Adam Parsons

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Adam Parsons is STWR's editor and can be contacted at adam [at] sharing.org

Latest articles by Adam Parsons

The Catholic Church has embraced a radical position on sharing the world’s resources, one that we would all do well to heed and ponder. But the real significance of Laudato Si’ is its powerful message on the centrality of ending poverty for healing the wider crises of climate change and environmental degradation....
The major spiritual lesson for humanity in the twenty-first century could not be simpler or more urgent, however difficult it has been to realise this obvious truth in our structures of international relationship: that a more equitable sharing of wealth, technology, skills and knowledge is the fundamental basis of a...
If de-growth on a global level is inevitable sooner or later – and there is enough evidence to suggest that it is – then the implications go far beyond Piketty’s solutions for how we can achieve a just and sustainable world. The following article was originally published as an editorial in the November-December 2014...
To address the epochal challenges of the twenty-first century, we will have to heed Christ’s simple message like never before—and finally share the world’s wealth and resources more equitably among us all.  In Christianity, the need to share is central to the teachings of Jesus and a major theme throughout the New...
For all of Brand’s joking and braggadocio, a sagacious theme runs through his new book: that a peaceful revolution must bring about a fairer sharing of the world’s resources, which depends upon a revelation about our true spiritual nature.  The political conversation on sharing is growing by the day, sometimes from...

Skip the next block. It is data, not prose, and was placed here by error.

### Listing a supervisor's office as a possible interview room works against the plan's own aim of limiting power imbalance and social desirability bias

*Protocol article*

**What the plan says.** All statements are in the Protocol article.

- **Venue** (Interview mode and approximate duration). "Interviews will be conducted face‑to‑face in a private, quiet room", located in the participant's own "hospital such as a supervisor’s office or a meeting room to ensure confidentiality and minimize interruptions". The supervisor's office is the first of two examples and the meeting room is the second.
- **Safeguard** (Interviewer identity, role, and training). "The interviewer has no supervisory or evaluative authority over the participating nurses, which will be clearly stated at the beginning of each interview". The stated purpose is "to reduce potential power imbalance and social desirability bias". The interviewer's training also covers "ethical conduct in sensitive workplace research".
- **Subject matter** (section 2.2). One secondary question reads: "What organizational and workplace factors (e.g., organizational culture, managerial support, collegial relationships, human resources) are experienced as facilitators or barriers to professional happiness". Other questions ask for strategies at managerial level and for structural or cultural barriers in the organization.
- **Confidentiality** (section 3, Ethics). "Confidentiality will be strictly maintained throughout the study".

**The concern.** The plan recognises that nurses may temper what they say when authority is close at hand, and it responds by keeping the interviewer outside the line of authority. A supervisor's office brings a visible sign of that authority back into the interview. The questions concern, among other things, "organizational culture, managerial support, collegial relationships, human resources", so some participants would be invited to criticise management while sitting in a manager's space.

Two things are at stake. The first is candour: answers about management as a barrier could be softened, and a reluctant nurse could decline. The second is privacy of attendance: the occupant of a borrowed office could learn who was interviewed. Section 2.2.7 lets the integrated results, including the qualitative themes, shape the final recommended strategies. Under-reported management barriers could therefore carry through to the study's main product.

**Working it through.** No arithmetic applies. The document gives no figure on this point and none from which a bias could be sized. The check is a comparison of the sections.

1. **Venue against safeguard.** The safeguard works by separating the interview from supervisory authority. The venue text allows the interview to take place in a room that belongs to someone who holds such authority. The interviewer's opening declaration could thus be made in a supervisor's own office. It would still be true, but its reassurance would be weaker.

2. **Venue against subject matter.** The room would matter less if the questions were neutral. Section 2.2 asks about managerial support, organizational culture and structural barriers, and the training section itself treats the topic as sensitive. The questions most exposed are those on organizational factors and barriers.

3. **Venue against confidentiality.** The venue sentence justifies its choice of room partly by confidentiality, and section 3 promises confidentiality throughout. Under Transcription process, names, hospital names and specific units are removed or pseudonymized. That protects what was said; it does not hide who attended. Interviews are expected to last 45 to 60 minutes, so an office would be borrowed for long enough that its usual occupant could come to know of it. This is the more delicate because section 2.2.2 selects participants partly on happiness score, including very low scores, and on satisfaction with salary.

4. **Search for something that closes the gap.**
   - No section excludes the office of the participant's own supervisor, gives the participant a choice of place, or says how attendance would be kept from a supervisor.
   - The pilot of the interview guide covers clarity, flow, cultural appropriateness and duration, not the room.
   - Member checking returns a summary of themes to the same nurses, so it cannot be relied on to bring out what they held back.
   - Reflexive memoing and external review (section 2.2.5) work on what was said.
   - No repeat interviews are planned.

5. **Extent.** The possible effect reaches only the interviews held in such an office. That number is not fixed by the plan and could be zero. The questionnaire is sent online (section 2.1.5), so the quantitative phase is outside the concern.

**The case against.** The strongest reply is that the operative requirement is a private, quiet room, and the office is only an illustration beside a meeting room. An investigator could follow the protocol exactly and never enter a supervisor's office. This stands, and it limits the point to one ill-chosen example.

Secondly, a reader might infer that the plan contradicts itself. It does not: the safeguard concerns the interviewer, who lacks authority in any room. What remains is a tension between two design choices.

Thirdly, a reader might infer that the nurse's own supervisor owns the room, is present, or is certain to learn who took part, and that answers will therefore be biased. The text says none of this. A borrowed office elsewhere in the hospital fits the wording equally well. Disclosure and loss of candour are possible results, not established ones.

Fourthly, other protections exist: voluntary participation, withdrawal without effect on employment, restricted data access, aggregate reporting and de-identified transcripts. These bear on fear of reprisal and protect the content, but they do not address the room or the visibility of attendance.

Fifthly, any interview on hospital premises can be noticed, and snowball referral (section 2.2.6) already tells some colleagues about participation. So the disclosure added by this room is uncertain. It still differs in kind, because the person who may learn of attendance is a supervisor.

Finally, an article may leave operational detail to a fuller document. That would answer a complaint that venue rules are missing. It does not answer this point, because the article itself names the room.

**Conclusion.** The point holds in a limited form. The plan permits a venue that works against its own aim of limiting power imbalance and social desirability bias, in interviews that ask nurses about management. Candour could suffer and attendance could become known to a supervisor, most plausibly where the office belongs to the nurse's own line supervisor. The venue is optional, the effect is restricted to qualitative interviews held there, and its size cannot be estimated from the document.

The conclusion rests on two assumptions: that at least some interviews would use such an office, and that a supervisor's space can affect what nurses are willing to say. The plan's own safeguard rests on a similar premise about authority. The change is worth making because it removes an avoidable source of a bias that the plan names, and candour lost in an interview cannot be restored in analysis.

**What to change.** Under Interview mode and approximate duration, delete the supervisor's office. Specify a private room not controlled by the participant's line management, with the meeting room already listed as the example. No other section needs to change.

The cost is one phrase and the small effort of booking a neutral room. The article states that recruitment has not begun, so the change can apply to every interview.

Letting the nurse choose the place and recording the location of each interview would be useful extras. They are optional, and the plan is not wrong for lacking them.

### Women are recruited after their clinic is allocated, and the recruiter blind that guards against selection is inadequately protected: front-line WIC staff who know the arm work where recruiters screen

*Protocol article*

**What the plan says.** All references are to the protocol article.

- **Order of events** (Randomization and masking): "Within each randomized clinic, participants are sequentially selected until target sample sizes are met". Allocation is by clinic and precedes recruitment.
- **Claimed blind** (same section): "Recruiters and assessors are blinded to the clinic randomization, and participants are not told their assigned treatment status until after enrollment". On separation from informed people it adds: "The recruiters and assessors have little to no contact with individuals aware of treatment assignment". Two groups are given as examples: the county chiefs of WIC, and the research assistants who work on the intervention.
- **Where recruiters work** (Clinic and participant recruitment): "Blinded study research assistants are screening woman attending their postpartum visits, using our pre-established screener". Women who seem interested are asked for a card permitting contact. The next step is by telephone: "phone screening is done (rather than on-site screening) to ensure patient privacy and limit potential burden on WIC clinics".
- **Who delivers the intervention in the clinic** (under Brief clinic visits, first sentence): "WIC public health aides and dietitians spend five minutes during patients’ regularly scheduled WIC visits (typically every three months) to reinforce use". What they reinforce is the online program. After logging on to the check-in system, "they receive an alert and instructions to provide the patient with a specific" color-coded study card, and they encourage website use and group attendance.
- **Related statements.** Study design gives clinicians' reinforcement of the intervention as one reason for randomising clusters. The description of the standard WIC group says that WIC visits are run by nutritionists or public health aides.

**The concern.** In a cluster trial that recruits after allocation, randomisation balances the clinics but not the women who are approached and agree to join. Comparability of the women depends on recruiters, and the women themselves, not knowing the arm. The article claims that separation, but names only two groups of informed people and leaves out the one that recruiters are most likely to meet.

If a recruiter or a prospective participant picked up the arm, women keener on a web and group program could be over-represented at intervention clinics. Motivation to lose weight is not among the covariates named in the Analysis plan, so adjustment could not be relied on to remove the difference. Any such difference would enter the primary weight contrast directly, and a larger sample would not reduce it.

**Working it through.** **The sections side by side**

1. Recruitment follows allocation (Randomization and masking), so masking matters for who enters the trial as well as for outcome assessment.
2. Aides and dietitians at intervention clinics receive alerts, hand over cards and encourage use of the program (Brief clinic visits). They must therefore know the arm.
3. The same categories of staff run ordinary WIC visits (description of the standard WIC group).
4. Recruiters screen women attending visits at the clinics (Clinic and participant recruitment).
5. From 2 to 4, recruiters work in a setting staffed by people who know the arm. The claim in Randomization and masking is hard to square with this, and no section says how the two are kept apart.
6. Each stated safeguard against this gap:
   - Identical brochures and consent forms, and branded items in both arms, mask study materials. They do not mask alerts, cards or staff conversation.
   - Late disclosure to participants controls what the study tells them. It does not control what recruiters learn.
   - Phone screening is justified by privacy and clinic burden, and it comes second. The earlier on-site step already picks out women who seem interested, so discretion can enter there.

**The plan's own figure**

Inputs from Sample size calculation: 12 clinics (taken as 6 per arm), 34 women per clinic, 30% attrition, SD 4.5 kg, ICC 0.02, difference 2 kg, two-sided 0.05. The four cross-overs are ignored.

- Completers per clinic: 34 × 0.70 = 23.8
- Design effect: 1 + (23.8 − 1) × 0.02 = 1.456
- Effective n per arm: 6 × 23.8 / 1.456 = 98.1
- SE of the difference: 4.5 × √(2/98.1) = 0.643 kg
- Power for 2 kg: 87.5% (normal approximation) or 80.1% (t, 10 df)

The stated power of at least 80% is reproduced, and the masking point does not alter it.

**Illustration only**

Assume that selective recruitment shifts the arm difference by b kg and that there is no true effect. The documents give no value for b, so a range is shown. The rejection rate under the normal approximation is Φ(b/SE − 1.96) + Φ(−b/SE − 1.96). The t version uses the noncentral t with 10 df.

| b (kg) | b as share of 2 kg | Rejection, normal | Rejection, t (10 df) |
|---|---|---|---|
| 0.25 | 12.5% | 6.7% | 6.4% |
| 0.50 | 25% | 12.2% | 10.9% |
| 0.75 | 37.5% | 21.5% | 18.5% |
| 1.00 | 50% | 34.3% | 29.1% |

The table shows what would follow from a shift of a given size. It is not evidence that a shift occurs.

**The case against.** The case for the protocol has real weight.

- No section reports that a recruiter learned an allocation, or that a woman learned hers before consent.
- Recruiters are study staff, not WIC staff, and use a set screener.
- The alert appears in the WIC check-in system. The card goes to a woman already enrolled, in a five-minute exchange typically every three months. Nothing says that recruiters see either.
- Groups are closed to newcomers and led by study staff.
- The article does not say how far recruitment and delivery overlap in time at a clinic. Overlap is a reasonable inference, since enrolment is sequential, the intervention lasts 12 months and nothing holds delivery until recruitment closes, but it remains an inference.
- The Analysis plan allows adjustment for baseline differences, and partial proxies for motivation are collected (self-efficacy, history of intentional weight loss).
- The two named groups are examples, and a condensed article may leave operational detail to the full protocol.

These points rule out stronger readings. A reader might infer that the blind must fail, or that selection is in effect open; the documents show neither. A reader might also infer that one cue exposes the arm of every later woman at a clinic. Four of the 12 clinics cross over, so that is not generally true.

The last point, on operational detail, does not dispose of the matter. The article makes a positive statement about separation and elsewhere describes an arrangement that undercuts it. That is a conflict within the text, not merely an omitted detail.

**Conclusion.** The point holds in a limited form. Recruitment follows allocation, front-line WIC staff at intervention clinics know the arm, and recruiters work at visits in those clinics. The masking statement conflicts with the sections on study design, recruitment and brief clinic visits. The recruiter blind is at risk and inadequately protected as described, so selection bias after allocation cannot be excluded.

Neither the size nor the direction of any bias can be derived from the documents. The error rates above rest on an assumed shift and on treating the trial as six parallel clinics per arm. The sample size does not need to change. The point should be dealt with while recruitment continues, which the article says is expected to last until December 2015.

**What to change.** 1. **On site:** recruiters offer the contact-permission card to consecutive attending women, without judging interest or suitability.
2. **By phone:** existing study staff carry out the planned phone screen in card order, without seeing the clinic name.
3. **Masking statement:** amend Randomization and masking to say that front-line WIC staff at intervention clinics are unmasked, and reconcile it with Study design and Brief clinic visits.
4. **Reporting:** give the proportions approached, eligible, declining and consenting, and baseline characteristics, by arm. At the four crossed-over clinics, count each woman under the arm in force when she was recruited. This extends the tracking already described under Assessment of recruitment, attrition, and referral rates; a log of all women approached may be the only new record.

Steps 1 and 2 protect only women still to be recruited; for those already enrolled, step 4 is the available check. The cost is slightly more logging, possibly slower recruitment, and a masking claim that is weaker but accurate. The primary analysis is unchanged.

Can the ethic and practice of sharing really create fairer, more sustainable and more democratic societies - and if so, how is it going to happen? STWR recently took part in an event called Reclaiming the Alternative held in Brighton, East Sussex, UK (#ReclaimingBrighton). The free event was based on the ethic of the...
Occupy is back in London, UK, with a renewed focus on politics and an ambitious vision: to galvanise a mass movement for real democracy and establish a huge People's Assembly to debate a list of specific demands for radical political reform. This week, stalwarts of the Occupy Democracy campaign in Britain are...
We need to talk a lot more about sharing as a way to radically reframe the post-growth debate, argues a recent report from the Green House. If growthism is the substitute for a more just and equal society, then it's time that we all start saying so - and embrace a new common sense for sharing.  In recent years, the...
The latest bestseller in economics has done a great deal of service to progressives in highlighting the imperative of shared wealth. But given the social and ecological limits to economic growth, this emerging conversation on global sharing has to get a lot more radical.  There is no doubt that Thomas Piketty’s best-...
TTIP is the latest bid to capture policymaking by the profit-making interests of the 1%, with dire implications for anyone who upholds a vision of a more equitable and sustainable economic order. But campaign groups and activists are working hard to expose this trade agreement for what it is, and to build an...
A vibrant debate is beginning to question the meaning of sharing in relation to the big questions of our time. In a recent article printed in STIR magazine, STWR argues that this emerging economic concept should not be beholden to solely personal, consumer-oriented or commercialised forms of collaboration, and must...